That's the bottom line of a new study, according to The Early Show health contributor Dr. Mallika Marshall.
She says that should come as a relief to women who worry that worrying itself can make it less likely the procedure will work.
The study, out of Sweden, finds stress doesn't appear to influence the outcome of in vitro fertilization. That's an important finding because IVF can be incredibly stress-inducing, Marshall says, and women have feared that the anxiety itself might cause the IVF to fail.
There have been other studies looking at a possible connection, but they've been conflicting. This study was probably better than most, Marshall says, because the researchers asked women to assess their well being before undergoing a cycle of IVF, instead of asking them after the fact.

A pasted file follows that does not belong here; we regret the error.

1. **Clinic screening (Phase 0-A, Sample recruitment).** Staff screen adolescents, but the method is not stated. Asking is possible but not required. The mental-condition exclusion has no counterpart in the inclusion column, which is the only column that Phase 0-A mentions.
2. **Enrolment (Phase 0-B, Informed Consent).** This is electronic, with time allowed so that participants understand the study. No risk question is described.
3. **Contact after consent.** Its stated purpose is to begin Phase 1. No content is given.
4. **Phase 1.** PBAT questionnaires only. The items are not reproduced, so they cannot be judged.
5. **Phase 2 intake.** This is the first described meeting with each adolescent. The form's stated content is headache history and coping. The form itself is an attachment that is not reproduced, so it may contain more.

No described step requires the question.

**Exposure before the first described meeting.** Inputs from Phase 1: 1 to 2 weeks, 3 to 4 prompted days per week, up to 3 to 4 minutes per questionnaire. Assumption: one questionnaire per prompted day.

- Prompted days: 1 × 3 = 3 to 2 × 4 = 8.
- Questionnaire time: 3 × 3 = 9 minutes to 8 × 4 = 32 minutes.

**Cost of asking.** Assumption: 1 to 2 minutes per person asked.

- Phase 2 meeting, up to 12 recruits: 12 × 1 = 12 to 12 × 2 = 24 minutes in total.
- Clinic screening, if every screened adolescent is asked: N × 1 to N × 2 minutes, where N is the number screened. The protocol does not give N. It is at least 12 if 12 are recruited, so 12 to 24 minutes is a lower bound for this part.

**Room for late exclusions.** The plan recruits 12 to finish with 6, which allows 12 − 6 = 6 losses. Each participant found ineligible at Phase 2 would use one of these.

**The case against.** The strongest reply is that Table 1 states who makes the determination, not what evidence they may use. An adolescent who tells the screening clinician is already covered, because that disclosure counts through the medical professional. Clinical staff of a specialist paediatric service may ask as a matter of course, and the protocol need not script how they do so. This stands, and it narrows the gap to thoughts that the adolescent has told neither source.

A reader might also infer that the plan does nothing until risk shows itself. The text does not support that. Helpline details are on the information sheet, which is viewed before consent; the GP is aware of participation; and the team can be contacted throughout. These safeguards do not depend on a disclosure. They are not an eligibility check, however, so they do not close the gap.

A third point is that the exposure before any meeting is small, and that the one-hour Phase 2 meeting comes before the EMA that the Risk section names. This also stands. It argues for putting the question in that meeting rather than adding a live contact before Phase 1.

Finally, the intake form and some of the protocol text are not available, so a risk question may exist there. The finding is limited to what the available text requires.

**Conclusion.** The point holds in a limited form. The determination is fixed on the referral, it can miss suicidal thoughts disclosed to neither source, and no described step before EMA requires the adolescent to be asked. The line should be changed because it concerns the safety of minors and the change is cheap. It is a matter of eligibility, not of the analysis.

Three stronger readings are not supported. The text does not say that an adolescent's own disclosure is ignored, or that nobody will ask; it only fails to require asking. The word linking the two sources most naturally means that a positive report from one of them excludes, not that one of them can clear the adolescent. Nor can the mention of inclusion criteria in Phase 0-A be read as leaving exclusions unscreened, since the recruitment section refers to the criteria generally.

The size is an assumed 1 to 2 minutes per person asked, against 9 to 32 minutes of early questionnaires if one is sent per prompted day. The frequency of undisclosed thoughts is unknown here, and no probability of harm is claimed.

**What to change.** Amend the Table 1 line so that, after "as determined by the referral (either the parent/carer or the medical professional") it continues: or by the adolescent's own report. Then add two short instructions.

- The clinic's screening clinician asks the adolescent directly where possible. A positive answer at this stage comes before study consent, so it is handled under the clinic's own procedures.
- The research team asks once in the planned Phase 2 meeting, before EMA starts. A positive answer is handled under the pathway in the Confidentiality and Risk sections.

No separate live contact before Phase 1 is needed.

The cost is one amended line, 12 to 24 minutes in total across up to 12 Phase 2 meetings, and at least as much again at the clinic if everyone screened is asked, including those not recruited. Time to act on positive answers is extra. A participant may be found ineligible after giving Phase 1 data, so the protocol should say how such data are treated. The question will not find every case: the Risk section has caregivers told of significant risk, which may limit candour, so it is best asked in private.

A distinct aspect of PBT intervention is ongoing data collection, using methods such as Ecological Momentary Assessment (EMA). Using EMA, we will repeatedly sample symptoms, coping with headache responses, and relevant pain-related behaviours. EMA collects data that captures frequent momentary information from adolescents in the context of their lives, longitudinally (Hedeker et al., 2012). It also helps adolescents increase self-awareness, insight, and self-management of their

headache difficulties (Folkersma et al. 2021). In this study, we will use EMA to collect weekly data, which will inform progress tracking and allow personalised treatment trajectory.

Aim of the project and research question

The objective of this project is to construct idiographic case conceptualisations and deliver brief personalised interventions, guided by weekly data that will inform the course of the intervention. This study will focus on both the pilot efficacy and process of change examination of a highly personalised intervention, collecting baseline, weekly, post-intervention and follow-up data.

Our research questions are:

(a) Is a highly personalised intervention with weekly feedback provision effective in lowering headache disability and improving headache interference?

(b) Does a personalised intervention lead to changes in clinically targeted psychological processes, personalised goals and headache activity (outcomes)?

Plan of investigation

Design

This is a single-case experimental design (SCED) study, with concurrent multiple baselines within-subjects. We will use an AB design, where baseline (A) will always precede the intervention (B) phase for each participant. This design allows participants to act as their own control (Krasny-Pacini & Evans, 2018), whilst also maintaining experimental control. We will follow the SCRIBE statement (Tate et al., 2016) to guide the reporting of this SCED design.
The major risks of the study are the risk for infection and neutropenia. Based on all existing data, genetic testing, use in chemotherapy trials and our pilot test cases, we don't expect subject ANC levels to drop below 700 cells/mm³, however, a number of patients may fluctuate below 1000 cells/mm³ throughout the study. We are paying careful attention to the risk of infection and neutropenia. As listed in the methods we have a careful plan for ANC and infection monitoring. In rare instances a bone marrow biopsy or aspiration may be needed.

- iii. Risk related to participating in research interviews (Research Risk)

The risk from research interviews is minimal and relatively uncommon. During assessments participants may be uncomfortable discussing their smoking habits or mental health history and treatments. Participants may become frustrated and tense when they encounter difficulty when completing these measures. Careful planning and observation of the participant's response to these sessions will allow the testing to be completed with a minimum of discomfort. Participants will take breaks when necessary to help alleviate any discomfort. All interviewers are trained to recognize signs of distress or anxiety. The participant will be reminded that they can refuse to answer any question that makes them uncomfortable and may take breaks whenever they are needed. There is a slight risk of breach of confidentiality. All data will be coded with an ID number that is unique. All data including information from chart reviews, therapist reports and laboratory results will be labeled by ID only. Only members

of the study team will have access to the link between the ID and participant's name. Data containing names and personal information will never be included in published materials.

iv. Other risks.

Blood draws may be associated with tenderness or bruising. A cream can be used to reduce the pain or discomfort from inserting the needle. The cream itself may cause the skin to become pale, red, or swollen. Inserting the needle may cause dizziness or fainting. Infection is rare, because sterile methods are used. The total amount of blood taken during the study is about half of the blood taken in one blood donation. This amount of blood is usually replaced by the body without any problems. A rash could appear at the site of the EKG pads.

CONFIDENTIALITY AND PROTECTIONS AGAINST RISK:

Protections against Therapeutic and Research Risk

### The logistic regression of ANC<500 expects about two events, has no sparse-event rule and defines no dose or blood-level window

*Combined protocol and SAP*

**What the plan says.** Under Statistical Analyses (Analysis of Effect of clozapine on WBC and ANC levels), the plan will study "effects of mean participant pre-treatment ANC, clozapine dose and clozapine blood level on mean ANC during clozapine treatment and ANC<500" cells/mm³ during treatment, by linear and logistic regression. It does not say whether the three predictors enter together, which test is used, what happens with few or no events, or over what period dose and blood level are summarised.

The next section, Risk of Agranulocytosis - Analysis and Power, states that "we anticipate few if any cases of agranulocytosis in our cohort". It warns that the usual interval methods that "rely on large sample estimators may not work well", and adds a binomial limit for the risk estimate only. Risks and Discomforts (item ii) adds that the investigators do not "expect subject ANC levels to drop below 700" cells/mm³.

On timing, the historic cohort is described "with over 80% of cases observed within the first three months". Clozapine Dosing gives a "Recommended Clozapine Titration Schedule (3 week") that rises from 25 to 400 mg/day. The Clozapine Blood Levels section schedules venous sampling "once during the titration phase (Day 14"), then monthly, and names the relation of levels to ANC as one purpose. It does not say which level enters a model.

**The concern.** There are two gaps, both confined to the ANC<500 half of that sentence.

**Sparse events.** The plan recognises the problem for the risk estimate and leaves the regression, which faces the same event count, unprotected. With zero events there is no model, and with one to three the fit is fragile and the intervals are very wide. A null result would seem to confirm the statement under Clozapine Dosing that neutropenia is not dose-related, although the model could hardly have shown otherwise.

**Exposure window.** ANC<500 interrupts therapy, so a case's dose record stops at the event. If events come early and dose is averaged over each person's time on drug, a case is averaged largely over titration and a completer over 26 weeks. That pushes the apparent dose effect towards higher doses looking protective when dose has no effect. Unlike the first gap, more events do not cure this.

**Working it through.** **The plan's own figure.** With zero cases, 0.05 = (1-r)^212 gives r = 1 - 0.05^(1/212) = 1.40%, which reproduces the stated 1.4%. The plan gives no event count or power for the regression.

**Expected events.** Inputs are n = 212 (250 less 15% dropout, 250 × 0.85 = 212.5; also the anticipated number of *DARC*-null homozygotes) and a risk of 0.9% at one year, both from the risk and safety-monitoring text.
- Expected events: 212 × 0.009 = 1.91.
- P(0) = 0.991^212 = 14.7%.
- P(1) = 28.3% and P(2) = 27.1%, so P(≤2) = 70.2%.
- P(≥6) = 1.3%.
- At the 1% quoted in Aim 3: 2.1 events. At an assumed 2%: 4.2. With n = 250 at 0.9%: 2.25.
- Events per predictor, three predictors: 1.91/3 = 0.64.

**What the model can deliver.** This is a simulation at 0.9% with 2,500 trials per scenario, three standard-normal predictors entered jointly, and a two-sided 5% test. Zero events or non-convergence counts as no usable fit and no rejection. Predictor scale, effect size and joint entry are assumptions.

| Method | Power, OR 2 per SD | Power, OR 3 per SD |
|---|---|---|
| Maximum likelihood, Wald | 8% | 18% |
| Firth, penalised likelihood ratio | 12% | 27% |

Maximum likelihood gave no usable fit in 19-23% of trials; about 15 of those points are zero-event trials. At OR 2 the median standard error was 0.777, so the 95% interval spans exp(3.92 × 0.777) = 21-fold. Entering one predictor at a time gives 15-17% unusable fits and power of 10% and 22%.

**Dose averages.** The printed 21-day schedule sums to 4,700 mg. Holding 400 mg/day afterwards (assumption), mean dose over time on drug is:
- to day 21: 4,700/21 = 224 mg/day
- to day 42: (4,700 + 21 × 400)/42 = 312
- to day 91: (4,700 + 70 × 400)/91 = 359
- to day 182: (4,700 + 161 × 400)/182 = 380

The word comes as a growing number of women experience problems with infertility, Marshall says. A big reason is that more and more women are delaying childbirth into their late 30s and early 40s, she says. In fact, according to the U.S. Census Bureau, about 20 percent of women from 35-39 were childless in 2002, compared to 10 percent in 1976. And we know that as women age, their fertility declines and, as a result, infertility is occurring more frequently.